Mammography Saves Lives
Billings, MT - COVID-19 has led to many unexpected changes in our day-to-day routines and even our long term planning. As you assess and reassess your upcoming calendar, it’s important that one thing doesn’t change: your annual mammogram appointment.
Screening mammography for women of average risk of breast cancer should begin at age 40, when the incidence of breast cancer increases substantially. Women in the U.S. have a 1 in 8 chance of getting breast cancer in their lifetime. Fortunately, when breast cancer is found early, the condition is more treatable and the fatality rate is cut in half. Yearly mammogram screening is key to early detection.
“A mammogram is a preventive care screening exam that uses low dose x-rays to create an image to check for early signs of breast cancer, in some cases up to 3 years before a cancer could be felt by the patient,” says Krista Osborne, St. Vincent Mammography Technologist.
According to St. Vincent Radiologist Kalie Adler, DO, a 3D or digital breast tomosynthesis (DBT) mammogram is a low-dose x-ray taken in an arc as it moves over the breast. A computer then puts the images together into a series of thin slices and also reconstructs the 2D images without additional radiation.
“This allows doctors to see the breast tissues more clearly in three dimensions,” said Dr. Adler.
Dr. Adler stresses that screening mammograms and early detection save lives.
“Having a family history (first degree relatives) does increase your risk of developing breast cancer. Other risk factors include having dense breast tissue, personal history of cancer, lifestyle factors, being a woman and getting older,” explains Osborne, “However, some women think that having no family history or risk factors allow them to skip or not need a mammogram. This couldn't be farther from the truth. 85% of women with breast cancer have no family history.”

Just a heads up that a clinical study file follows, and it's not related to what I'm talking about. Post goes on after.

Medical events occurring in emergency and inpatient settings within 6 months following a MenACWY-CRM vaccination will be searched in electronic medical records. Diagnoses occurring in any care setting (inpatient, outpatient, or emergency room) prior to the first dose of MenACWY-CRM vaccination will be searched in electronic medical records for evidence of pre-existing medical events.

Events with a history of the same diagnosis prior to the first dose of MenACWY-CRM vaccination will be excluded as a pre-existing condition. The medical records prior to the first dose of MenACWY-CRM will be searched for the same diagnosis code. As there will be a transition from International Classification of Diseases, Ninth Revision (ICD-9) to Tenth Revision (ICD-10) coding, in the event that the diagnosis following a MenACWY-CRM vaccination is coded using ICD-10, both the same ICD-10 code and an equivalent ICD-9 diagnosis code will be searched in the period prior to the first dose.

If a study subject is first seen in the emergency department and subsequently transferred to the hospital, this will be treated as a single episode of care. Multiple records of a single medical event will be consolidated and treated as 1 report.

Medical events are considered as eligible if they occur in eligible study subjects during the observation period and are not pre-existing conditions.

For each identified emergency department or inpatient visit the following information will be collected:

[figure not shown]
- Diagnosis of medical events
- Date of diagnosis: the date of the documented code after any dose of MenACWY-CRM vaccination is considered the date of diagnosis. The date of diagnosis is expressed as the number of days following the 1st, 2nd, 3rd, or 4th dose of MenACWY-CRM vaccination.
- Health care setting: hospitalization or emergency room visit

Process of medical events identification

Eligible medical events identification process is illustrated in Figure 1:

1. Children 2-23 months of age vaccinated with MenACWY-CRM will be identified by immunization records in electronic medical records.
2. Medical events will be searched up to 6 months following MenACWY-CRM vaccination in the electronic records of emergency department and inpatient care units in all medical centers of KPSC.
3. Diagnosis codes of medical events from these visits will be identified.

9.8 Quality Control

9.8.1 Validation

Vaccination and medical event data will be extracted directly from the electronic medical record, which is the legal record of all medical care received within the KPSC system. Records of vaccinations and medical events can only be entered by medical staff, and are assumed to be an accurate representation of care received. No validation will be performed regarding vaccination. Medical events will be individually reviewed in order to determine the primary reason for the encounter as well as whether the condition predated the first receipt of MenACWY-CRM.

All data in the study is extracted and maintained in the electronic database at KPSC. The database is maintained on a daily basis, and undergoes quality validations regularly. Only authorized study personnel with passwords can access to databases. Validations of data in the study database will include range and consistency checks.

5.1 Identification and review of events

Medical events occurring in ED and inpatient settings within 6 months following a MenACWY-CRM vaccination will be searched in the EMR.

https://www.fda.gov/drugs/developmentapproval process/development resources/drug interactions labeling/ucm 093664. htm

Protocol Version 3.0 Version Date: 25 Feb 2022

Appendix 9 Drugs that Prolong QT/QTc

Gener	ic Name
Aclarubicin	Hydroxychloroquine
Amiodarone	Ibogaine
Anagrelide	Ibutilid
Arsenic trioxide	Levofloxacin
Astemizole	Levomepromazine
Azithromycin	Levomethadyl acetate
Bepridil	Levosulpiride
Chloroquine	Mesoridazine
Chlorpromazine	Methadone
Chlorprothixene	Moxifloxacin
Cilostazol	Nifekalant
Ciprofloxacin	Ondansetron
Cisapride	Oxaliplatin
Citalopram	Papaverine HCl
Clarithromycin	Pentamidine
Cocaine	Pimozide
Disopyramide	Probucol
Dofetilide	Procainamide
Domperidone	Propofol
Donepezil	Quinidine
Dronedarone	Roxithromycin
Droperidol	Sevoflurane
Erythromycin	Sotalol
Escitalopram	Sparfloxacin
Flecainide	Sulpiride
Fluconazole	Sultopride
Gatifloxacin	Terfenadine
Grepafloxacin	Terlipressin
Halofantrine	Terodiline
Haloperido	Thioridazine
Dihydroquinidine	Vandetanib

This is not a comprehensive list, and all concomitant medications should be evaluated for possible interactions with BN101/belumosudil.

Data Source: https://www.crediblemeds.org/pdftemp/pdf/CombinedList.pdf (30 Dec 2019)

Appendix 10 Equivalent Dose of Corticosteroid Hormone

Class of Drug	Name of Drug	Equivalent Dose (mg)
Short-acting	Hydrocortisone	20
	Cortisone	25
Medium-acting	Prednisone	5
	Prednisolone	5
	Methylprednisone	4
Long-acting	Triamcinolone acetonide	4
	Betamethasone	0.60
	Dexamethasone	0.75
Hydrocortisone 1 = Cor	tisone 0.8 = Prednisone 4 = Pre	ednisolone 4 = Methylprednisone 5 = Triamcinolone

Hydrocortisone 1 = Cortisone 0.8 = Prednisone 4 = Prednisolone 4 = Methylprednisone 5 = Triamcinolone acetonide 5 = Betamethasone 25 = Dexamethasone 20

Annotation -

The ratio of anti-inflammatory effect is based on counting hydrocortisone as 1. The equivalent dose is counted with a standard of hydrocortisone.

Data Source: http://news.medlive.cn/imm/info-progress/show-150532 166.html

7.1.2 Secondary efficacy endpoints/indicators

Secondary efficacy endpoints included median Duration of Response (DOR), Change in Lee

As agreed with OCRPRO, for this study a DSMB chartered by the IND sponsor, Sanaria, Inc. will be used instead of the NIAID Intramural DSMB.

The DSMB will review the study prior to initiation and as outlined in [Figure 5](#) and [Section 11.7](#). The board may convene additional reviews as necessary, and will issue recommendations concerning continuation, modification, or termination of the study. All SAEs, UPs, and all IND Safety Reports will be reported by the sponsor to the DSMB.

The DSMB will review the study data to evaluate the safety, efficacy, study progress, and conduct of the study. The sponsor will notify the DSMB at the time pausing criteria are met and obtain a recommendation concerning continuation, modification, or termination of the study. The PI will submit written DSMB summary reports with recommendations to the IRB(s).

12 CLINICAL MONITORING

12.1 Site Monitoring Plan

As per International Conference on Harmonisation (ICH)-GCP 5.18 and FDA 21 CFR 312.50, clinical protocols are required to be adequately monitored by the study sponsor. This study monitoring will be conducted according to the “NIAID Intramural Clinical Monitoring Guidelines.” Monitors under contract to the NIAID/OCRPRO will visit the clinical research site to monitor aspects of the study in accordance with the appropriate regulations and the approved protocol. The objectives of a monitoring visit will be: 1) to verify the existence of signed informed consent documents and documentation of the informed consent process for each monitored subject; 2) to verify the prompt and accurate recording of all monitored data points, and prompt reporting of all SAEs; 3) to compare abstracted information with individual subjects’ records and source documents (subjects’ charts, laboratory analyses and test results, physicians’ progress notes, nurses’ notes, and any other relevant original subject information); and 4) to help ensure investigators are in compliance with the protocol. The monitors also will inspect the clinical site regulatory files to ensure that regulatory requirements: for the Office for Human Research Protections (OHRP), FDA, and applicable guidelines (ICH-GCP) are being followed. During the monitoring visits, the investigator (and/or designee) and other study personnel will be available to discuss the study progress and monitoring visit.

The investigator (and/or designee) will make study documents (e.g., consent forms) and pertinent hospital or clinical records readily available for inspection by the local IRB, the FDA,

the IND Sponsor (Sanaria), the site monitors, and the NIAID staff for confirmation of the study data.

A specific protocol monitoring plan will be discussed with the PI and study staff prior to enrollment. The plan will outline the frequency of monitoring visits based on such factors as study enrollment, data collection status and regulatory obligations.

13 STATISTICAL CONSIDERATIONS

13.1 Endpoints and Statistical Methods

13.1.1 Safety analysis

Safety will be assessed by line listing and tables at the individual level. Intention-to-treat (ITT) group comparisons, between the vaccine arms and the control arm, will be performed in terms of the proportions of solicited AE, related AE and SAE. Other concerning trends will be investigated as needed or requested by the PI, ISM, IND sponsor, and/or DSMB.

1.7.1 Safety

In addition to the patient’s physical well-being, their emotional and financial situation is also important to their overall health. St. Vincent offers various services to help meet the full spectrum of needs.
“Our breast center offers information and is available to help any woman with breast health information,” explains Dr. Adler, “We also have a program, the EVA Project, for any patient that has no insurance, to pay for their screening mammogram. We believe there should be no barriers for any patient to receive a screening.”
St. Vincent Healthcare is always committed to the safety of our patients and visitors, but the organization has instituted additional precautions and protocols in response to the COVID-19 pandemic to help patients feel more comfortable when coming to the breast center. A few of those safety measures include enhanced cleaning and disinfecting of exam rooms and common areas, and mask wearing is required of all patients, visitors and staff. At this time, the breast center is asking only for the patient to enter the office. The seating areas are set up to allow for social distancing at all times. The breast center team understands that going into surgery can be anxiety-provoking, so during times of diagnostic exams and surgery, each patient is allowed to bring one person with them to their procedure.
If you cannot make it into our St. Vincent Breast Center, we offer a mobile mammography imaging coach. The coach is able to reach patients within a 150-300 mile radius of Billings.
“This is very convenient for patients who cannot travel all the way to Billings or wouldn't typically have access to this type of care. The mobile is a quick and friendly option for all screening patients with identical technology to the breast center,” said Osborne.
In addition to mammography, the St. Vincent Breast Imaging Center of Excellence offers services such as breast ultrasounds, breast core biopsies, and genetic risk assessments.
SCL Health is a faith-based, nonprofit healthcare organization dedicated to improving the health of the people and communities we serve. Founded by the Sisters of Charity of Leavenworth in 1864, our health network provides comprehensive, coordinated care through eight hospitals, more than 180 physician clinics, home health, hospice, mental health, and safety-net services in Colorado and the Montana Wyoming region.